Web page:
Two hundred fifteen years ago today, Admiral Horatio Nelson pounced upon the French fleet in Aboukir Bay, Egypt. By early morning the next day, Nelson and his fleet had captured or destroyed nearly every French ship and ended Napoleon Bonaparte’s dreams of a French Egypt and the destruction of Britain’s colonial holdings in India. Alternatively called the Battle of the Nile or the Battle of Aboukir Bay, the action would later be immortalized in the poem Casabiana by Felicia Dorothea Hemans, the first stanza of which is above.

For two months in the summer of 1798, Nelson fruitlessly tracked the French fleet across the Mediterranean. Meanwhile, the French used the time to capture the island of Malta and land an army of troops and scholars in Egypt. Although the French troops eventually were defeated, the scholars scored a victory for the ages when they discovered the Rosetta Stone.

After finally catching up with the French fleet in Egypt, Nelson wasted no time in daringly dividing his forces and launching an attack on the French fleet. Dividing his forces allowed the British fleet to engulf the French in a deadly crossfire and after three hours much of the French fleet had been destroyed. Capping the battle was the violent destruction of the French flagship L’Orient caused by a fire reaching one of the ship’s magazines.

A Very Strange Way to go to War

Today marks the 31st anniversary of the triumphant return of the SS Canberra to Southampton upon the successful conclusion of the Falklands War. In his new book, A Very Strange Way to Go to War, author Andrew Vine replays for the reader the high drama of the sailing of the Canberra, a modern day cruise ship, into the very teeth of enemy action. Readers are walked through the early days of the P&O liner Canberra and her transition from ocean liner to cruise ship and her convergence with the Royal Navy and Merchant Navy as the Falklands were invaded.

Vine strings together a fascinating tale of the preparations aboard the Canberra for her use as a troop ship for Royal Army Paras as well as Royal Marines and subsequent sailing into the combat zone surrounding the Falklands. Among the strengths of Vine’s writing are his ability to paint a broad picture of the Falklands conflict for readers who may be unfamiliar with its details 31 years on while still integrating micro-level social history from interviews with participants in the action. Vine’s writing makes for very interesting reading, and while the book might have benefitted from being fifty pages shorter, A Very Strange Way to Go to War remains an excellent book both for those looking for a unique history of the Falklands War or maritime history.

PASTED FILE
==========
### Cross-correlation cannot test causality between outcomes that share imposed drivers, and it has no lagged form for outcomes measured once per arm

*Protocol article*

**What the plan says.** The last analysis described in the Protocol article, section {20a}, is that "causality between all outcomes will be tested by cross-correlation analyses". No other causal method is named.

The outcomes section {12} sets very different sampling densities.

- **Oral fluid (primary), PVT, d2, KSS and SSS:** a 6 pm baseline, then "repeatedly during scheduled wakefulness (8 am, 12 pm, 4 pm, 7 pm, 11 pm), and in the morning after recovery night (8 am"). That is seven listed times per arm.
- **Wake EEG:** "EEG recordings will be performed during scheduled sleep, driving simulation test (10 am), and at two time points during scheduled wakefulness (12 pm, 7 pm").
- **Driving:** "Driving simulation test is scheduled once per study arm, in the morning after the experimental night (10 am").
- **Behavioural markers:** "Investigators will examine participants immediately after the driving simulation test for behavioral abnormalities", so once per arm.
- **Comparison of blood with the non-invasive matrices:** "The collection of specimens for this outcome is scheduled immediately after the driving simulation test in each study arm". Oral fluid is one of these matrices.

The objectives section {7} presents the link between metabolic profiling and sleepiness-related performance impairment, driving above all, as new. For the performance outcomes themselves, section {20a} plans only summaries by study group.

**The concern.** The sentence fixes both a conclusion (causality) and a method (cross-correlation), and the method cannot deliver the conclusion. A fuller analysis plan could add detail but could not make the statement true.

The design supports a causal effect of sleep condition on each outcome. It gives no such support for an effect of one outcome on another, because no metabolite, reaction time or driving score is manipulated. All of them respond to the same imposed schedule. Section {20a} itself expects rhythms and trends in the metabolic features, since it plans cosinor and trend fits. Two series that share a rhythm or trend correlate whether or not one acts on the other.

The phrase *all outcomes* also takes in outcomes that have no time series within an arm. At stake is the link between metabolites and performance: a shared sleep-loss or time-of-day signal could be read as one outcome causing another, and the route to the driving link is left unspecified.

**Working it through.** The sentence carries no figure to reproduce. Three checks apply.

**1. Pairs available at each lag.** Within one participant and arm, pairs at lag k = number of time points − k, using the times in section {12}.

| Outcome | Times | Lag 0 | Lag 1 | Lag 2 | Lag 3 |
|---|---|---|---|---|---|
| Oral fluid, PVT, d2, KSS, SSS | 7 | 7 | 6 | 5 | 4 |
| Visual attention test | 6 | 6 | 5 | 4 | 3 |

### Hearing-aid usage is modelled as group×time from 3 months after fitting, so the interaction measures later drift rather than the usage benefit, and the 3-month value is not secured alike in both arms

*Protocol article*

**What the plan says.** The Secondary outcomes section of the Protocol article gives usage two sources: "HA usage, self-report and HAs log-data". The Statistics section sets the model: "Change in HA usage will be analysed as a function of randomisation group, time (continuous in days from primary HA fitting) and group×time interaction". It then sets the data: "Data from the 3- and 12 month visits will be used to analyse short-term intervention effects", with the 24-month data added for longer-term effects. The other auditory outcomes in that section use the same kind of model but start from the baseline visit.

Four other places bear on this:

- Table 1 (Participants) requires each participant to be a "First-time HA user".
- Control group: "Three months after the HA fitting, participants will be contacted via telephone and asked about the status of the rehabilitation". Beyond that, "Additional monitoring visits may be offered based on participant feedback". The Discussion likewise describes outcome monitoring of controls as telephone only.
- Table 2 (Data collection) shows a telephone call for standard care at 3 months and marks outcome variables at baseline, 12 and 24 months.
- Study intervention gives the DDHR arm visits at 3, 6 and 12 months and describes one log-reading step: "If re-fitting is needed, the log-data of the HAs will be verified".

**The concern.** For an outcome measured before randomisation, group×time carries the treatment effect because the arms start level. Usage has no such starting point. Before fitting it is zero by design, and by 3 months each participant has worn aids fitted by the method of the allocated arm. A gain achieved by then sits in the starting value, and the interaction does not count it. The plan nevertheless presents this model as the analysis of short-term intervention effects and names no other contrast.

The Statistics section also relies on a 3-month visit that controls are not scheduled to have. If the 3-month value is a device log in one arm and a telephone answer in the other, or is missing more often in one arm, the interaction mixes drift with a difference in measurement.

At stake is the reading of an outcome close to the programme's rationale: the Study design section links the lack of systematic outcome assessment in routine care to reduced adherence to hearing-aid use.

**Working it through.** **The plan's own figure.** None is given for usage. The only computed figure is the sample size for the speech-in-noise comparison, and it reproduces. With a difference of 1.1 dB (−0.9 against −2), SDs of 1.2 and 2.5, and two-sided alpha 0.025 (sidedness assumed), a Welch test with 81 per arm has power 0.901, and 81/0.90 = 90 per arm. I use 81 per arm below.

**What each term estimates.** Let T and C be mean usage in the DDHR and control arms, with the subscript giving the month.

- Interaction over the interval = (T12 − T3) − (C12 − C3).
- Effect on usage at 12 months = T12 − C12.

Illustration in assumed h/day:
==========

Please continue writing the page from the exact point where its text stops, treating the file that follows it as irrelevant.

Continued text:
Dornier 17

A joint team from salvage company SeaTech and the Royal Air Force Museum have successfully recovered an intact Dornier 17 medium range bomber from the Goodwin Sands in the English Channel. The plane was first located in 2008 and in the intervening years efforts have been made to bring together a team to recover and restore the aircraft.

Dornier 17s were medium range bombers developed for the Nazi Luftwaffe and put into service 1937. The plane is one of the lesser known Luftwaffe designs as it was largely obsolete by 1942. Powered by two 1,000hp 9-cylinder engines, the plane could reach speeds of 265mph while delivering a 2,200 lb. bomb load. There are currently no surviving examples of a Dornier 17 as most were melted down after they were shot down or confiscated after the war.

The Hunt for Hitler's Warship

Regnery History, a relatively new imprint of Regnery Publishing, has brought readers yet another fantastic offering in Patrick Bishop’s The Hunt for Hitler’s Warship. Previous books from Regnery History reviewed here include Ships of Oak, Guns of Iron and Fatal Dive. Over the span of ~400 pages, Bishop familiarizes readers with the epic saga of the Nazi battleship Tirpitz from her gestation in Wilhelmshaven to her cataclysmic death at the hands of British bombers in November 1944.

Bishop brings to life the tireless efforts of the Royal Navy, Fleet Air Arm, Royal Air Force and Norwegian Resistance to reduce Nazi Germany’s last remaining battleship Tirpitz to a worthless heap of scrap iron. The reader is also introduced to life aboard the Tirpitz through Bishop’s interviews with surviving crew and archival research. This aspect helps round out the work and present readers with a better understanding of both the dread struck in British military planners’ minds by the Tirpitz as well as the fear and trepidation experienced within the ranks of the Kriegsmarine at the prospect of the loss of the Tirpitz in a surface action.  Unlike Hunting Tirpitz, which I reviewed earlier last year and is essentially a compendium of after-action reports by the British Admiralty, The Hunt for Hitler’s Warship, is an engaging work designed to bring the story of the sacrifices of British and Norwegian sailors and airmen to life for modern audiences.